In a fair and just world, Arbitrage would arrive on our shores amidst a wave of buzz and fresh from being a prime contender at the Academy Awards. It's extremely hard to comprehend how Richard Gere's masterful portrayal of a man desperately seeking to avert a fall from grace wasn't even nominated. Yet this injustice conforms to the recognisable world depicted in Nicholas Jarecki's superb film, where money and self-interest dominate proceedings while morality is relegated to mere afterthought.
Arbitrage provides a compelling character study of Gere's hedge fund magnate Robert Miller, a man who seemingly has it all - riches, an adoring family and glowing reputation. Yet his compulsions to gratify his egotistical needs have rendered large parts of his life utterly duplicitous. He has a young mistress (Laetitia Casta) on the go, bankrolling her pursuits, alongside engaging in financial dealings that are highly dangerous and fraudulent.
Then Robert makes one crucial, if unintended, mistake that could lead to a long stint in prison as Tim Roth's Detective Bryer is all over him like a tramp on chips. The lies start to spiral and the future suddenly looks very bleak indeed. An It's A Wonderful Life-style supernatural intervention is certainly not on the cards.
Cinema has seen many 'Rich Man lands himself and family in serious s**t of his own making', but few can be as convincingly realised as Arbitrage. Richard Gere's performance is multi-layered and far from black or white. As the pressure grows on him, the agony is clearly etched on his face as Gere's disarming nature suits the character well, while also exuding the selfish and hedonistic cravings that threaten his self-destruction. Nor does the film seek to judge Miller's actions, leaving the viewer to freely construct their own opinion of his conduct, whether he deserves any sympathy and the extent of his bastardness.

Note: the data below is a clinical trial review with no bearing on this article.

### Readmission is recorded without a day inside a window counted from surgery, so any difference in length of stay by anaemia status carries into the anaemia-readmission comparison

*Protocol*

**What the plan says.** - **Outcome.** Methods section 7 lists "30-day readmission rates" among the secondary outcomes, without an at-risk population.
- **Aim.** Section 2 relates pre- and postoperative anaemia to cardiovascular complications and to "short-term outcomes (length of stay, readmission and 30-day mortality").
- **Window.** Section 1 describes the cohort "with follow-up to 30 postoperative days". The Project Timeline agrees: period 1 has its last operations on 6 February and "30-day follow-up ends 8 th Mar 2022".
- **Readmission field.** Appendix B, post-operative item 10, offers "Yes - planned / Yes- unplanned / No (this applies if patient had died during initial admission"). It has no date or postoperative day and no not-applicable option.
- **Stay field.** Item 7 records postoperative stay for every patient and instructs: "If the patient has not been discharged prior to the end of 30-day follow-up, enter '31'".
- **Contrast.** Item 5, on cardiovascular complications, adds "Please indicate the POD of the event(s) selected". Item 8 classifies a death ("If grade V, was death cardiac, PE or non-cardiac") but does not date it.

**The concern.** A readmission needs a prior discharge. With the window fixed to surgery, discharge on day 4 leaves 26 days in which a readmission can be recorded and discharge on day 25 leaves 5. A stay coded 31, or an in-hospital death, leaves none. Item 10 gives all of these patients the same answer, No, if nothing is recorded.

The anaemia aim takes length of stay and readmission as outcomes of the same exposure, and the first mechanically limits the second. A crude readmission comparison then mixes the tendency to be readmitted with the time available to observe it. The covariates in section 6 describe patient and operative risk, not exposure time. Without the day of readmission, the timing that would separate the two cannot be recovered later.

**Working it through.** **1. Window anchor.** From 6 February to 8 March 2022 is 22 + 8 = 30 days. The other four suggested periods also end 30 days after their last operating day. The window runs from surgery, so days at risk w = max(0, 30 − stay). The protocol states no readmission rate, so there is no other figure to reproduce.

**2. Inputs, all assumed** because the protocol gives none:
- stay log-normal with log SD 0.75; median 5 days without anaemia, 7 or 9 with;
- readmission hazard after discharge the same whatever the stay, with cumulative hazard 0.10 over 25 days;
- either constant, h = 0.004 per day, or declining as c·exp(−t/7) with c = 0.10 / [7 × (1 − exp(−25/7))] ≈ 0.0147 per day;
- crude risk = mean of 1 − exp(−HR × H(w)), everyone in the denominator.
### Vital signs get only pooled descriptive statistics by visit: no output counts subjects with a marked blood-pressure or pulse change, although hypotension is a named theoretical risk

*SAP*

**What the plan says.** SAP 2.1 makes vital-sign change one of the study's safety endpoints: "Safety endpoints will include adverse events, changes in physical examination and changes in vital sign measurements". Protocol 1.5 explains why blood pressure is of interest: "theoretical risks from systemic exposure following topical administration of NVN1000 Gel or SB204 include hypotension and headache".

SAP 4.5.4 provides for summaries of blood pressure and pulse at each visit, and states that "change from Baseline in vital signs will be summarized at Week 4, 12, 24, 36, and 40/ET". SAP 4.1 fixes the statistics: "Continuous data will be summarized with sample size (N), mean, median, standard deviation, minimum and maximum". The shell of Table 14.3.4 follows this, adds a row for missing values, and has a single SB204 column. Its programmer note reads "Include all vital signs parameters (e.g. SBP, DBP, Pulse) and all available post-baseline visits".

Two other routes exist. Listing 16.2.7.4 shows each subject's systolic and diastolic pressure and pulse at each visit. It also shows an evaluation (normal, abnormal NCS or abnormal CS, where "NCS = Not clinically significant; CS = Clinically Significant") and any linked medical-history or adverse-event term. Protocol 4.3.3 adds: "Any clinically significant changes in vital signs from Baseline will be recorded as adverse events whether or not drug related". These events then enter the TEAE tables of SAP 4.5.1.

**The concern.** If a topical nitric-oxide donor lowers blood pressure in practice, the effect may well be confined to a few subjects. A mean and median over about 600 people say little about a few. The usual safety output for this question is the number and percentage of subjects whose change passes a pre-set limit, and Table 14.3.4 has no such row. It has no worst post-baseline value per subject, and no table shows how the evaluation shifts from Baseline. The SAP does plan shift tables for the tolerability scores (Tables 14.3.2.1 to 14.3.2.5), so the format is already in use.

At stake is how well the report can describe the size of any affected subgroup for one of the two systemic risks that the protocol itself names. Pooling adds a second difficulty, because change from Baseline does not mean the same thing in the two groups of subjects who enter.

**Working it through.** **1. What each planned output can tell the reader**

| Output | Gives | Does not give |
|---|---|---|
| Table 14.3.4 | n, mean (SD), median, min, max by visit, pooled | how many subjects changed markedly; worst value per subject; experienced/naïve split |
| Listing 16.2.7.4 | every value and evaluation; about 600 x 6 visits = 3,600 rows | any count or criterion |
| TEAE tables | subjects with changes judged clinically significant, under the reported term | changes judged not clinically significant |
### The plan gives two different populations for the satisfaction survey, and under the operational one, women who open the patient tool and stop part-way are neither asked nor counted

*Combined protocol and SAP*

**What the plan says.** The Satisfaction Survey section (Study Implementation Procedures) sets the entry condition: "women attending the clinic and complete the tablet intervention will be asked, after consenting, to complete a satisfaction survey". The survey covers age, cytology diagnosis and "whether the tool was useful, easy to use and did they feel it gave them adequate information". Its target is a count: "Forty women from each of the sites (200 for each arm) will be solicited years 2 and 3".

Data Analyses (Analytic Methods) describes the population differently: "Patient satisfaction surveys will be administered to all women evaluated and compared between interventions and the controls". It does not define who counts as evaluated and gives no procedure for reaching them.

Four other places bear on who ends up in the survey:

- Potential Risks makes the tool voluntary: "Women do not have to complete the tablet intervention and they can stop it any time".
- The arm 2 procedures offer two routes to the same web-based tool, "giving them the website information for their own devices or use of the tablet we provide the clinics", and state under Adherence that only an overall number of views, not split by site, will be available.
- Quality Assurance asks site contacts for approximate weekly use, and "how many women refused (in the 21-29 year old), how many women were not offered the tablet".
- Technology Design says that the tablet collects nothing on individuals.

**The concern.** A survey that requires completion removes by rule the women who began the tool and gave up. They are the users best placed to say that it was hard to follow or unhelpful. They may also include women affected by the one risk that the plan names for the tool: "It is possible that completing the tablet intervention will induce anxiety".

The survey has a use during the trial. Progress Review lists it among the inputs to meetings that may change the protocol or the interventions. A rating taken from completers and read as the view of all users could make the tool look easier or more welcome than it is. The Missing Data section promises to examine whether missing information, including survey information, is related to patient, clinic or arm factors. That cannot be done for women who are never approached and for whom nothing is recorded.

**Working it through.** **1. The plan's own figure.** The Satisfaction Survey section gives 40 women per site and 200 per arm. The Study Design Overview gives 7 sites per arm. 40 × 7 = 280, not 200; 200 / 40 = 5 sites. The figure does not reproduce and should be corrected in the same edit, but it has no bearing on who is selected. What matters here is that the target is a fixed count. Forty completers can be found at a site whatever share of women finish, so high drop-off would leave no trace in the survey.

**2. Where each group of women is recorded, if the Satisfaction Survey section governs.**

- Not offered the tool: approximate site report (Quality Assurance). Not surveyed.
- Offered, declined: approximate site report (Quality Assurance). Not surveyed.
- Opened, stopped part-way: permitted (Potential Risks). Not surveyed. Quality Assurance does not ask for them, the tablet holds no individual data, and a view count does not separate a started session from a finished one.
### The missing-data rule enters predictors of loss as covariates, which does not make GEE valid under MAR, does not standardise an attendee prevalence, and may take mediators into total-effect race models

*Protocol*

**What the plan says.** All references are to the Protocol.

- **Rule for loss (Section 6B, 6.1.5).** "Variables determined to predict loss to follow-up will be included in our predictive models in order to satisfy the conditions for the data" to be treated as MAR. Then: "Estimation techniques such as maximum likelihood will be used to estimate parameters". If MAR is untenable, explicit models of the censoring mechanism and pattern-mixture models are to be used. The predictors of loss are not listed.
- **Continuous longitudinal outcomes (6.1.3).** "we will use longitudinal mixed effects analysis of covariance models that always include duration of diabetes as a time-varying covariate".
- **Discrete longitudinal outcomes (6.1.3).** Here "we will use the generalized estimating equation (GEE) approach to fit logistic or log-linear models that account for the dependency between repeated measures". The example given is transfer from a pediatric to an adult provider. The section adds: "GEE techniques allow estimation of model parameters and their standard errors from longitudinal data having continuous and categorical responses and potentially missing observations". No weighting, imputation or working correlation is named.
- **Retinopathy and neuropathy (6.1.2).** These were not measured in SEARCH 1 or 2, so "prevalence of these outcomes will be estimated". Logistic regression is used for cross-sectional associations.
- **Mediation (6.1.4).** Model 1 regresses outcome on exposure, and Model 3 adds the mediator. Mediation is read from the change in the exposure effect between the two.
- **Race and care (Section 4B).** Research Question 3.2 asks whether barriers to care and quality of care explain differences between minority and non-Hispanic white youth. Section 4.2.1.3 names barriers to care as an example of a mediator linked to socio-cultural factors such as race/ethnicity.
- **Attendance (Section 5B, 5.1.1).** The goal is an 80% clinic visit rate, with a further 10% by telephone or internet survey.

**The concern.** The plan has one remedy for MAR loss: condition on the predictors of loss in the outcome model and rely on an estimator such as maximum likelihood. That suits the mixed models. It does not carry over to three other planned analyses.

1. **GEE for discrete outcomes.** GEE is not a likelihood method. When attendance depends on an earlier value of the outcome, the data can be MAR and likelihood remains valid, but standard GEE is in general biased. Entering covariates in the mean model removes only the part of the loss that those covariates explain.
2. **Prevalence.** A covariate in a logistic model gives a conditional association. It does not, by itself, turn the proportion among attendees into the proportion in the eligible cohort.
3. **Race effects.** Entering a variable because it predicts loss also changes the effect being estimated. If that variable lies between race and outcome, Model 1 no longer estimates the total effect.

Despite not being a conventional button-pressing thriller, especially given its ambiguous (and arguably underwhelming) ending, the film bears many moments of pulsating tension through the 'cat and mouse' pursuit of Miller by Bryer. Their varying skills of evasion and entrapment are exciting to watch unfold and the cleverly constructed script keeps you guessing about the outcome and brings out many absorbing themes. Of particular potency is the meditation on the thin line between blackmail and negotiation.
Jarecki's direction also complements the story, with the subtly stylised visuals lending a suitably autumnal air to proceedings, with the leaves falling off trees and withering in parallel with Robert Miller's fortunes. The dialogue is also crisp, with a number of cutting lines. Miller's wife Ellen, who takes on increasing prominence and is skilfully played by Susan Sarandon, arguably has the finest, telling her shady husband: "Do you want to be the richest guy in the cemetery?"
Arbitrage is a rewarding, thought-provoking movie that deserves to find a wide audience. Perfectly cast, with Richard Gere's complex lead turn bolstered by support from Roth and Sarandon, it says a great deal about the nature of the world and makes us confront our own involvement in this facade.